BEIJING/HONG KONG (Reuters) - China’s big state-owned banks are poised to modestly accelerate profit growth and see a steady recovery in their shares in 2017 as interest margins stabilize and government policies help ease the pace of formation of new bad loans.
Record write-offs for bad loans and shrinking margins - caused by six consecutive interest rate cuts - led to flat profits and beaten down valuations last year for the likes of Industrial and Commercial Bank of China Ltd (ICBC) and China Construction Bank Corp (CCB).
But with banks adopting government-mandated debt-restructuring measures like debt-for-equity swaps, the bad loans situation for the bigger banks could ease. And with margins stabilising as the impact of the rate cuts fades, the banks are gradually enticing investors again.
“In 2017, it’s a focus on quality,” said Wei Hou, senior equity analyst for China banks at research firm Sanford C. Bernstein. “The large banks are more protected on the downside and their valuations are relatively attractive,” said Hou, who has an outperform ranking on ICBC, CCB and Bank of China.
“Buy” and “strong buy” recommendations of analysts on more than 20 Chinese banks have risen to 171 now from 153 six months back. In contrast, “sell” and “strong sell” recommendations were at 56, up slightly from 51 over the same period, Thomson Reuters Starmine data shows.
Healthier banks are vital for China as the world’s second-largest economy navigates a slowdown and attempts to halt a rapid build-up of debt. For the banks, higher share prices would make it easier for any fund-raising ahead of new global capital rules coming into force in the years ahead.
Some recent economic data in China has bolstered the case for investor optimism. Producer prices inflated by a stronger-than-expected 5.5 percent for December, its fastest increase since September 2011. That is positive for state-owned enterprises, which have been wrestling with falling prices and borrow heavily from the largest banks.
China’s five biggest listed banks currently trade at an average 0.79 times book value, as investors have discounted for the costs of non-performing loans (NPLs) and subdued profitability. The steep price-to-book discount compares to the banks’ five-year average of 1.0.
The numbers last year did look quite bad. Write-offs for just the first half of 2016 amounted to 220.8 billion yuan ($32.03 billion) for the top 23 banks listed in Hong Kong and Shanghai for which statistics are available, according to Reuters calculations. In 2015, bad loan disposals at those banks amounted to 353.2 billion yuan.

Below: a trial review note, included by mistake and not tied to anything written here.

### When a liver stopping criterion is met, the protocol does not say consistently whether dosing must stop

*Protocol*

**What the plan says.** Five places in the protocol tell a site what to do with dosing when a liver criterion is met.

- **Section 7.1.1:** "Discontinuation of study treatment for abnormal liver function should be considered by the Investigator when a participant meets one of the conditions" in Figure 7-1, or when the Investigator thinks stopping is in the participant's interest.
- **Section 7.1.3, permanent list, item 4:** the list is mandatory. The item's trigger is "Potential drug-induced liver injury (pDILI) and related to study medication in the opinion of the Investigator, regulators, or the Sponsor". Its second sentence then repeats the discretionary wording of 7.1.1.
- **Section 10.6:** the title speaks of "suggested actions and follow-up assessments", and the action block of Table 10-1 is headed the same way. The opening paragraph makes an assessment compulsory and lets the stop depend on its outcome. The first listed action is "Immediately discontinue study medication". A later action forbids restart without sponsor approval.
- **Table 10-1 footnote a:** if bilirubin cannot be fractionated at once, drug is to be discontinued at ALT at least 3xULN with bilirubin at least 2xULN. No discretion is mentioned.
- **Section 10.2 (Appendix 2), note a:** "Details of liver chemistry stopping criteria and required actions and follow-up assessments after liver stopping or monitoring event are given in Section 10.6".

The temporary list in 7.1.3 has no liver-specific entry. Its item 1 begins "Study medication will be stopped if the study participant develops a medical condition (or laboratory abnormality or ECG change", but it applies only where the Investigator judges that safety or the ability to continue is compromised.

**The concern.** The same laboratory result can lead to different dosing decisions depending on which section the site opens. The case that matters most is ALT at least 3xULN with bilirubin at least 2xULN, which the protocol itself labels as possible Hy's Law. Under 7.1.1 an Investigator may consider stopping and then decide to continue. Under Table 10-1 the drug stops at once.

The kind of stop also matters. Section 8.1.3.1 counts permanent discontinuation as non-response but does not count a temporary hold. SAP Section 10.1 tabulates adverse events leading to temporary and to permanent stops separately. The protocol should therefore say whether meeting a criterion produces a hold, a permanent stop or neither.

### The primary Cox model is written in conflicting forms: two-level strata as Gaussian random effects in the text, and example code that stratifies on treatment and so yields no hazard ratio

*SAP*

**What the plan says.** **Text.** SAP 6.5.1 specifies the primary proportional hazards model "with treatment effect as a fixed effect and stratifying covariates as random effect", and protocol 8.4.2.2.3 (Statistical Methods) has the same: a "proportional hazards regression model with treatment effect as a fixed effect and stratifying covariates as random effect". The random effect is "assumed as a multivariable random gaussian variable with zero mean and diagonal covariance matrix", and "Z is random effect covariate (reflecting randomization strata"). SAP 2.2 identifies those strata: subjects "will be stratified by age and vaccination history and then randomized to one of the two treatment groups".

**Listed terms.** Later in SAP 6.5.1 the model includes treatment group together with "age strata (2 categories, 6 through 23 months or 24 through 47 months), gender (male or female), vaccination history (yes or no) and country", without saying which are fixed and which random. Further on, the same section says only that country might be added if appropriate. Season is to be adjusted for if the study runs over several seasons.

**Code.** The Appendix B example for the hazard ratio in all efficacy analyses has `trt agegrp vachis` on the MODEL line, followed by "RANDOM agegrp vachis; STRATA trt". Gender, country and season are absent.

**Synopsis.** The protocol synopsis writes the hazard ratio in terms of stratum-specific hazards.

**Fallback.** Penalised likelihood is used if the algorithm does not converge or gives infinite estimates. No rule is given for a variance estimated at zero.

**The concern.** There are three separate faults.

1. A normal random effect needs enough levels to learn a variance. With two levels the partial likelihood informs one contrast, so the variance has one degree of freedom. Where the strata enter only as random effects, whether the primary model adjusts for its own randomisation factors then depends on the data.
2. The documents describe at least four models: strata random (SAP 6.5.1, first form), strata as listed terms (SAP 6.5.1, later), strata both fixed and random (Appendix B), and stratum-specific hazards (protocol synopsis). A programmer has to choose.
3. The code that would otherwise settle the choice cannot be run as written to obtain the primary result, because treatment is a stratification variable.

Loans 90 days past due increased 19.9 percent to 1.1 trillion yuan in the first half of 2016 for the same 23 banks.
Net interest margin (NIM), the difference between interest earned on loans and that paid out to depositors, shrank between 30 and 40 basis points across the banking sector in 2016, squeezing profits.
But the tide may be turning. The rate cuts will cease to hurt NIMs on a year-over-year basis in 2017.
The lenders have also begun a major restructuring of corporate debt. Since October, state lenders led by CCB and ICBC have announced debt-for-equity swap agreements totaling more than 300 billion yuan with big state-owned groups, mainly coal, energy and steel firms.
“The risks priced on the Chinese banks are somewhat overplayed, and combined with some of the highest savings rates in the world, there may be tactical opportunity,” said Stephen Corry, chief investment strategist at LGT Bank in Hong Kong.
Not all banks are set to benefit. For some of the country’s mid-tier and city commercial lenders, which have expanded their balance sheet by borrowing funds and through the issuance of wealth management products, tightening liquidity and Beijing’s crackdown on excessive risks in the financial sector are likely to hurt.
Bank of Communications Co (BoCom) and China Minsheng Banking Corp already are feeling the impact of margin compression and are expected to report that lending margins fell below 2 percent for the first time last year, according to Bernstein research.
“The valuation gap between leading banks and laggards could widen,” Lucy Feng, UBS’s banking analyst, wrote in a Jan. 5 report. “Banks with strong capital and less risky exposure could be the major outperformers.”
($1 = 6.8937 Chinese yuan renminbi)
Reporting By Matthew Miller in Beijing; Saikat Chaterjee in Hong Kong; Additional reporting by Gaurav Dogra in Bengaluru; Editing by Muralikumar Anantharaman